Getting Started with a Background Check Policy

It’s not unusual for small businesses to have HR policies that grow and evolve as the business does the same. What worked when the business had two employees based out of the garage doesn’t always work when there are 20 emplo yees working in an actual office. 

One aspect of smart hiring that all small businesses need to add is pre-employment background checks. Small company background checks are critical; they serve to verify the information provided by the applicant and reveal risks they might pose to the organization. Professional background vendors provide background check services tailored specifically to small businesses, offering pricing packages and screening options small businesses can afford. 

But a screening program requires more than just the screens themselves; your small business needs a solid background check policy that will guide your efforts going forward. What does your policy need to include?


Your background check policy begins with a clear statement of why your organization conducts background screenings. This is where you outline the benefits of screening, including workplace safety, industry compliance, and more. 

What is the most common background check for employment?

The most common types of background checks search for criminal activity, verify employment and education, including identity verification, and request driving records. Some employers also review credit, and social media, and conducted drug tests.


This section is where you give a comprehensive overview of what your screening program looks like. When presenting the scope of your program, you can answer questions such as the following:

  • Do you only conduct pre-employment screens, or will your program also include continuous employee monitoring? 
  • What positions will require background checks and why?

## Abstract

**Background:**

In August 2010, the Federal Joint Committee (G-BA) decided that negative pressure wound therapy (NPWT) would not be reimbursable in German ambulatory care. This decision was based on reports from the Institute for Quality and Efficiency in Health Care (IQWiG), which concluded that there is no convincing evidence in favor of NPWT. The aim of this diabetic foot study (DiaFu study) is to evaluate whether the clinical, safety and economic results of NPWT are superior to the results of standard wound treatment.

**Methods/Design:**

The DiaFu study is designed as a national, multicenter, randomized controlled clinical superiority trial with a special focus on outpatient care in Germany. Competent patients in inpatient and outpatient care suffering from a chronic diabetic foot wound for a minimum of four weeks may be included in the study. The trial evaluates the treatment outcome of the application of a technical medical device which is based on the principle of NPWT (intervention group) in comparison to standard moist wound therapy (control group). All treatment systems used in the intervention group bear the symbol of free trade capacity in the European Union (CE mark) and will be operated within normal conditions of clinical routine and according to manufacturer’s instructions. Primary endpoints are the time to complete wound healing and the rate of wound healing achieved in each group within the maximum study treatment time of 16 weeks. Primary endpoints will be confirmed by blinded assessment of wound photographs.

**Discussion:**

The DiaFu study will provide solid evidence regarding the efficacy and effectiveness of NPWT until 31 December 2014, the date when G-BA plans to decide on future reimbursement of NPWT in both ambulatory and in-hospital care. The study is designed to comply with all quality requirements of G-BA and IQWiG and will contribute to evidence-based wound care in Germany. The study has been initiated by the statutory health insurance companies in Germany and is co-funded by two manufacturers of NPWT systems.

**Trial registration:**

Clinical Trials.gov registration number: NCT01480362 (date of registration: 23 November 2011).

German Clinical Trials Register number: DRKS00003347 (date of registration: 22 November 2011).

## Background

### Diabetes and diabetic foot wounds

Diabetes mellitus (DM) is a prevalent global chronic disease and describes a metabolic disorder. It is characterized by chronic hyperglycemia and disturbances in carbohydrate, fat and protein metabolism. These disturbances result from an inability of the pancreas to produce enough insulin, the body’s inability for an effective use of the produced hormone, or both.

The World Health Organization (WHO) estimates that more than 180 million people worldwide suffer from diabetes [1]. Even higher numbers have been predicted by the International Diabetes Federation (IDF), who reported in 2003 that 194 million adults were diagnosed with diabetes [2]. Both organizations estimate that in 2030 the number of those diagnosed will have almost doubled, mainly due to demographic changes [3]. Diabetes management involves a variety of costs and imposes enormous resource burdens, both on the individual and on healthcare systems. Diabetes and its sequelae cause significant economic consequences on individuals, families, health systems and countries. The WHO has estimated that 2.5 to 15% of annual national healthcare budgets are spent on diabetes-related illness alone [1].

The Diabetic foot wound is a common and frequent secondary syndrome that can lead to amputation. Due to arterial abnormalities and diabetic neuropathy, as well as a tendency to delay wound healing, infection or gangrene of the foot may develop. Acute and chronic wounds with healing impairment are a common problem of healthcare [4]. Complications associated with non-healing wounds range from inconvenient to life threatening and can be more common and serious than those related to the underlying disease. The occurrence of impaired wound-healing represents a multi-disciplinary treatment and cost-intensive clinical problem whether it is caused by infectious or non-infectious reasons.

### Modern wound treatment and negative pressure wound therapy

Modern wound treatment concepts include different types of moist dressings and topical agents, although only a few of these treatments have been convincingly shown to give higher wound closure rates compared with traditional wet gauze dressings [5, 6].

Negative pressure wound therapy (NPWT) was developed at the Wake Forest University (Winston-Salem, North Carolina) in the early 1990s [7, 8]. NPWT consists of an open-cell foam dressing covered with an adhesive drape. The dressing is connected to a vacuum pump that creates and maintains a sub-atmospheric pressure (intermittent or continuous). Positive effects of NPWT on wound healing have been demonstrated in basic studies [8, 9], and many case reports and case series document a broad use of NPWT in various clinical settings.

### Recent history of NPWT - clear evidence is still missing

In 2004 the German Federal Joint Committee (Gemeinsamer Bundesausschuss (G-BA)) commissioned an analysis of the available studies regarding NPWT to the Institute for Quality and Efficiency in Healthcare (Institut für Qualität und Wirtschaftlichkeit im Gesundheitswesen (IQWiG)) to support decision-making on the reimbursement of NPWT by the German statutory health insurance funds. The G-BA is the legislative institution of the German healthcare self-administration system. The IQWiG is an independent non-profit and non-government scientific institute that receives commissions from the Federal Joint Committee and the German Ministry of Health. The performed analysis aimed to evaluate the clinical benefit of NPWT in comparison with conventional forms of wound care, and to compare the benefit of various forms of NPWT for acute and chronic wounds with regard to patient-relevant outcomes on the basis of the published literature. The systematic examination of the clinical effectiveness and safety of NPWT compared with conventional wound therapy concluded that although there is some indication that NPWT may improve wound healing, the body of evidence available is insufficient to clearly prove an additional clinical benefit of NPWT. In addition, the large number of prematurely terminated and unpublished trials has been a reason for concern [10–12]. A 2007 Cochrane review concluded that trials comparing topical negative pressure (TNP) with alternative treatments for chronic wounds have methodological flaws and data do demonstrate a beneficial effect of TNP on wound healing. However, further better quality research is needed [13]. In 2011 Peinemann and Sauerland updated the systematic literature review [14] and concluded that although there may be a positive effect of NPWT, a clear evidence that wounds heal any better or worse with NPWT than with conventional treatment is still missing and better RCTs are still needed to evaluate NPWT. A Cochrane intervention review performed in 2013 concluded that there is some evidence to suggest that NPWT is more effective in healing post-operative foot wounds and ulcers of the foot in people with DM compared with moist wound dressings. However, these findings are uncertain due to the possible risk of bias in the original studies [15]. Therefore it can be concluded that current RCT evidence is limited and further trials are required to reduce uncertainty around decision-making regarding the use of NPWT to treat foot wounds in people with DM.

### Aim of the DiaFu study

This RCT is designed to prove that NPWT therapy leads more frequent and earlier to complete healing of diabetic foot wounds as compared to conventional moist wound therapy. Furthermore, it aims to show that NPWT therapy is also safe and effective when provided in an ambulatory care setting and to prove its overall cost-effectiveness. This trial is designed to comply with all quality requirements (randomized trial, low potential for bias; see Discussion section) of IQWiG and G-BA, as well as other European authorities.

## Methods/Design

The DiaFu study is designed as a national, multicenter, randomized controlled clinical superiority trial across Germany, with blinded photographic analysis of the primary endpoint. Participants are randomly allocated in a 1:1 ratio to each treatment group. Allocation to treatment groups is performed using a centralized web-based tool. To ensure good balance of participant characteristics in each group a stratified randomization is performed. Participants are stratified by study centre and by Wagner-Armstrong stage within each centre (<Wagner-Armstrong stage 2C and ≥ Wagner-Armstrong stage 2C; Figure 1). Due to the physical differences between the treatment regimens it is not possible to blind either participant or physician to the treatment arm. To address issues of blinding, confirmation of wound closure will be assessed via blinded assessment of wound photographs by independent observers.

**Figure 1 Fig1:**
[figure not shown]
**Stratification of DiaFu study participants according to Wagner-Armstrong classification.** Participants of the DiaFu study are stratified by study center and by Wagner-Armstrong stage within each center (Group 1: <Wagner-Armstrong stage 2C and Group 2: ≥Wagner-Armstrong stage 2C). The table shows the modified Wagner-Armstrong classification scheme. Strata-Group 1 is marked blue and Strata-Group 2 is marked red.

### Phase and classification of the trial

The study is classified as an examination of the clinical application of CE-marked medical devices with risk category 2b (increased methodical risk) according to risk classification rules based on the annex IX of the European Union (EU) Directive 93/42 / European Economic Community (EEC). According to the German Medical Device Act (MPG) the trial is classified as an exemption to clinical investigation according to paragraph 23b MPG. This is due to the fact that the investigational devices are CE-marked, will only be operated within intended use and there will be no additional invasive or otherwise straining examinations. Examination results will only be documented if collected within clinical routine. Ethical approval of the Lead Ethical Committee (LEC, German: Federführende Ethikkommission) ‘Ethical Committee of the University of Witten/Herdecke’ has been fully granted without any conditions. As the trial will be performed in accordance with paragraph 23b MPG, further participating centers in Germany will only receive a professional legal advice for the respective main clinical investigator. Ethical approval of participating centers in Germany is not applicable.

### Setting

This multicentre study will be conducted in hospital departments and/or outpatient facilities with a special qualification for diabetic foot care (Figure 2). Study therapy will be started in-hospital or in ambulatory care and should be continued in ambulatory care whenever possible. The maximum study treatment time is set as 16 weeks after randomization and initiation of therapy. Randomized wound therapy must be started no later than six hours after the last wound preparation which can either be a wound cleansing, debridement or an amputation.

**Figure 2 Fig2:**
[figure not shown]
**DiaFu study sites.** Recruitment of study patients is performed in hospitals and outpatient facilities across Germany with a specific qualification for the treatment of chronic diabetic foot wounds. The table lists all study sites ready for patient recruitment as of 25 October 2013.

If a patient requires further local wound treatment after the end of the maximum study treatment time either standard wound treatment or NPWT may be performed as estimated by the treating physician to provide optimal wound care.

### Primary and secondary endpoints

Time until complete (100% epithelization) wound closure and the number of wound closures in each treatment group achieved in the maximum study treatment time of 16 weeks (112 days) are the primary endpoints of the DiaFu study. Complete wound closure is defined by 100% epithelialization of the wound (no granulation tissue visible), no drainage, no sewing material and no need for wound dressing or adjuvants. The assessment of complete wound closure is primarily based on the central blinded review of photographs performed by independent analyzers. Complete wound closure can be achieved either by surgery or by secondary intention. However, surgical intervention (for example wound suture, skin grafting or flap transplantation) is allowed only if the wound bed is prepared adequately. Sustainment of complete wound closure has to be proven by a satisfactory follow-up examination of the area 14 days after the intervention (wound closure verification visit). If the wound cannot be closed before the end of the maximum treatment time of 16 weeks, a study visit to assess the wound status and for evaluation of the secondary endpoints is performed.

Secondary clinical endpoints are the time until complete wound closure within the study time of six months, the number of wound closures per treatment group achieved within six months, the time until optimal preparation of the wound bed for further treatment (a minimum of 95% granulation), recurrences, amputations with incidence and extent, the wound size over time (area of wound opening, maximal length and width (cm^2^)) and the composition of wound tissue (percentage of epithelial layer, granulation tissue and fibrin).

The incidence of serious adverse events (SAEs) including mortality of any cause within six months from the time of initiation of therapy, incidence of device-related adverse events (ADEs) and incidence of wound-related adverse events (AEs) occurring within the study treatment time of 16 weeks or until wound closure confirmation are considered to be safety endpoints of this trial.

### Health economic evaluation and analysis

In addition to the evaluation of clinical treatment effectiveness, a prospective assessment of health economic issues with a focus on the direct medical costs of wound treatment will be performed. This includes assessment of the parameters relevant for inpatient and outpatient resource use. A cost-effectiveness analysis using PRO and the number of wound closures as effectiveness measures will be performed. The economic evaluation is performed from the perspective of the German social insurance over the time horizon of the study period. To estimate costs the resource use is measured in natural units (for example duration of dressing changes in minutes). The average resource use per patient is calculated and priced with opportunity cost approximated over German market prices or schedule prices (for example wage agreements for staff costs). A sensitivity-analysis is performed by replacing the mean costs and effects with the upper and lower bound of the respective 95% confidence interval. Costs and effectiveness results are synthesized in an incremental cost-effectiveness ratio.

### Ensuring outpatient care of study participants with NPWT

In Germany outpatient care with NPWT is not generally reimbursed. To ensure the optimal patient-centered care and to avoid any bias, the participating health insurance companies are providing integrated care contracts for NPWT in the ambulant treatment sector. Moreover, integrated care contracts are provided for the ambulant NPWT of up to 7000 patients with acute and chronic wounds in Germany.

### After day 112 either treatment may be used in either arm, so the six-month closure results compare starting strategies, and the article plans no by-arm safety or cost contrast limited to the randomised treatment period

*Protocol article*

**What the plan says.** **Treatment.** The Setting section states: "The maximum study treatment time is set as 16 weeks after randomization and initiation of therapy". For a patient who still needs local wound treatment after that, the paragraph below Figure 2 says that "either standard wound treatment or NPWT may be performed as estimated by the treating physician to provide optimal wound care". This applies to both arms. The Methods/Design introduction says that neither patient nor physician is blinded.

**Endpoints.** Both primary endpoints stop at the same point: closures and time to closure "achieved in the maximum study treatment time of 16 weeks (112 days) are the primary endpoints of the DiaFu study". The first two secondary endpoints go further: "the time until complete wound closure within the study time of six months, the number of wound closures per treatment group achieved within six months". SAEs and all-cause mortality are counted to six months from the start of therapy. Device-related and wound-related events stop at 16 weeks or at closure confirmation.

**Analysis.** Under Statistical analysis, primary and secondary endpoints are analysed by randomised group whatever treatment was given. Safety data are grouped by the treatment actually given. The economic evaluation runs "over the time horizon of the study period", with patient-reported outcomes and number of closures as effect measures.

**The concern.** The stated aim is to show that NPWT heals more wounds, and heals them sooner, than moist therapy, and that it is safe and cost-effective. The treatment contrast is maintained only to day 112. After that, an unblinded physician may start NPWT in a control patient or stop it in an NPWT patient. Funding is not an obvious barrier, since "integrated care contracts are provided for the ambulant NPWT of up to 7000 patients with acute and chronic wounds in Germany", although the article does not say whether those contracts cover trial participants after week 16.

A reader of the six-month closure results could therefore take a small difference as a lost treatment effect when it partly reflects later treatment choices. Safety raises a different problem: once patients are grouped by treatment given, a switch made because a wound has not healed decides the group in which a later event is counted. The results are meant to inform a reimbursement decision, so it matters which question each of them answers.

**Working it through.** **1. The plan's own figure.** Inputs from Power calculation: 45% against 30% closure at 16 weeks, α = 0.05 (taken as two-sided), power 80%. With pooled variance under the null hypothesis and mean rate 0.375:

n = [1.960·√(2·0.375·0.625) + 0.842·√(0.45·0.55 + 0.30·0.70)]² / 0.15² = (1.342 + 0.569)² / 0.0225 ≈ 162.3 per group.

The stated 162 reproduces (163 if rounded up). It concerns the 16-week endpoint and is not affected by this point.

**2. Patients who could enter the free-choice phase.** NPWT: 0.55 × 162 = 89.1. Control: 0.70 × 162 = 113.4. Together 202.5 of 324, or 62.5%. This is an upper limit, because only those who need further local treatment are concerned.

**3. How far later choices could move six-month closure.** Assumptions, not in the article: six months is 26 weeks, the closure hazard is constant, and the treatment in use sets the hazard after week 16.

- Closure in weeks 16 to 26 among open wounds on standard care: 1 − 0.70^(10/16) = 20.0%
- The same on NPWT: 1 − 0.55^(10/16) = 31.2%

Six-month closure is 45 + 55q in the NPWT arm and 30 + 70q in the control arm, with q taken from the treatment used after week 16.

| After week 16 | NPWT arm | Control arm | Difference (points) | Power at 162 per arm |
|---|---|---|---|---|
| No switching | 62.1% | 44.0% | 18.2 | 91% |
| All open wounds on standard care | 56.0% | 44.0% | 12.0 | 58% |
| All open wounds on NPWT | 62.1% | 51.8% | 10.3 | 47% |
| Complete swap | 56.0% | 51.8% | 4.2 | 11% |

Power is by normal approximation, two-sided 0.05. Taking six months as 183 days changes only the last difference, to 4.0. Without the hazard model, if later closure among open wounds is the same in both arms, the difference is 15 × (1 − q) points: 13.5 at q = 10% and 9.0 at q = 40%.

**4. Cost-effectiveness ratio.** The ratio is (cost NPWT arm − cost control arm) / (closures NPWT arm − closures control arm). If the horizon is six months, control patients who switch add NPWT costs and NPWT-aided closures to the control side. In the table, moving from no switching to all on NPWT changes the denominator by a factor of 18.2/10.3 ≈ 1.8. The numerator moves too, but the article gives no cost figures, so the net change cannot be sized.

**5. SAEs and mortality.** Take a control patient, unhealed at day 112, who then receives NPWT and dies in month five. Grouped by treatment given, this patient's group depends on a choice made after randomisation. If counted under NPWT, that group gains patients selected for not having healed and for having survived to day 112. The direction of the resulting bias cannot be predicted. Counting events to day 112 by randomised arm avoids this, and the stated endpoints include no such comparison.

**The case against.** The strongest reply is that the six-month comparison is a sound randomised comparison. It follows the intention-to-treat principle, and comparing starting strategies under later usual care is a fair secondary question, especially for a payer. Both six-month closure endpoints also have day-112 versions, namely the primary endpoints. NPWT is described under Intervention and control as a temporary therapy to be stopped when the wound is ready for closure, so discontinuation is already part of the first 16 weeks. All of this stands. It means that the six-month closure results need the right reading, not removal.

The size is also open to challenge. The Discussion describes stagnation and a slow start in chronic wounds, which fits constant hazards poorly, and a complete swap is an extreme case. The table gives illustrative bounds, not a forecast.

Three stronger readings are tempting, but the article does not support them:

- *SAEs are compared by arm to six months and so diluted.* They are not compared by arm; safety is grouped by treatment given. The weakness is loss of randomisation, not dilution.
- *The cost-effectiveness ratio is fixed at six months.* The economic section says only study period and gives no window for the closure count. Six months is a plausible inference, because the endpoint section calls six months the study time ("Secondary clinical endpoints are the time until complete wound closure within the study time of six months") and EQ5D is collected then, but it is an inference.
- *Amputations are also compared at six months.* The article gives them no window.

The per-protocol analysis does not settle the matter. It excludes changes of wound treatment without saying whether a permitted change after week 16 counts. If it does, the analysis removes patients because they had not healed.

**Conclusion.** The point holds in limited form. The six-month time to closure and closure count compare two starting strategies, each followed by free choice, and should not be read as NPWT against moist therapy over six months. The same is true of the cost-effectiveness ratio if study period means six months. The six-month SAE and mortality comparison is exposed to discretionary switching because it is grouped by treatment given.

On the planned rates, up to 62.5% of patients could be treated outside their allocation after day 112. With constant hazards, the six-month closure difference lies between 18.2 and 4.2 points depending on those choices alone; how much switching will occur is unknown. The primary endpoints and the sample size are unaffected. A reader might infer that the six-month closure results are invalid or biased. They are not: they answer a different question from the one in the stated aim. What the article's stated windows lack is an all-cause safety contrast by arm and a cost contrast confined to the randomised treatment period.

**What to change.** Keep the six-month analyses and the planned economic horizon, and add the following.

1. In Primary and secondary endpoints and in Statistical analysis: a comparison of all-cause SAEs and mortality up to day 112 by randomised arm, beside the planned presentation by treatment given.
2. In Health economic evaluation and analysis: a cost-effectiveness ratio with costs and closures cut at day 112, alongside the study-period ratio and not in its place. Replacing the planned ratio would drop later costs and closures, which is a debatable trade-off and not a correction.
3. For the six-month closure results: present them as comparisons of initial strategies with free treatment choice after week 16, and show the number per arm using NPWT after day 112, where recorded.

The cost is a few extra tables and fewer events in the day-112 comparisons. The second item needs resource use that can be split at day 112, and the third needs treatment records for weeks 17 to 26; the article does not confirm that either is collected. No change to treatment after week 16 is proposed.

• What checks will be required for those positions and why?
  • Why might some positions require rescreening, and what will that involve?


For applicants:

  • Define the process of initiating a background check. For example, your policy may state that a background check will be started once a job offer has been made and accepted and that the offer is conditional upon passing the screen. 
  • Communicate the adverse action process, how long the candidate has to make corrections or provide explanations, and details about how they can go about addressing these issues. 

For employees:

  • Define what triggers a rescreen.
  • Communicate the rescreening process and the adverse action process as well.

If you are working with a professional screening vendor, this section is where you can share relevant information about how that works. 


The final section addresses compliance and what your organization does to guarantee compliance with all background checks laws and regulations

The Bottom Line

If you want to have a smart, safe hiring practice, you need to conduct pre-employment background checks, and if you want to conduct background checks, you need a solid background check policy. Your background check vendor can help. Give them a call today to start defining your policy. 


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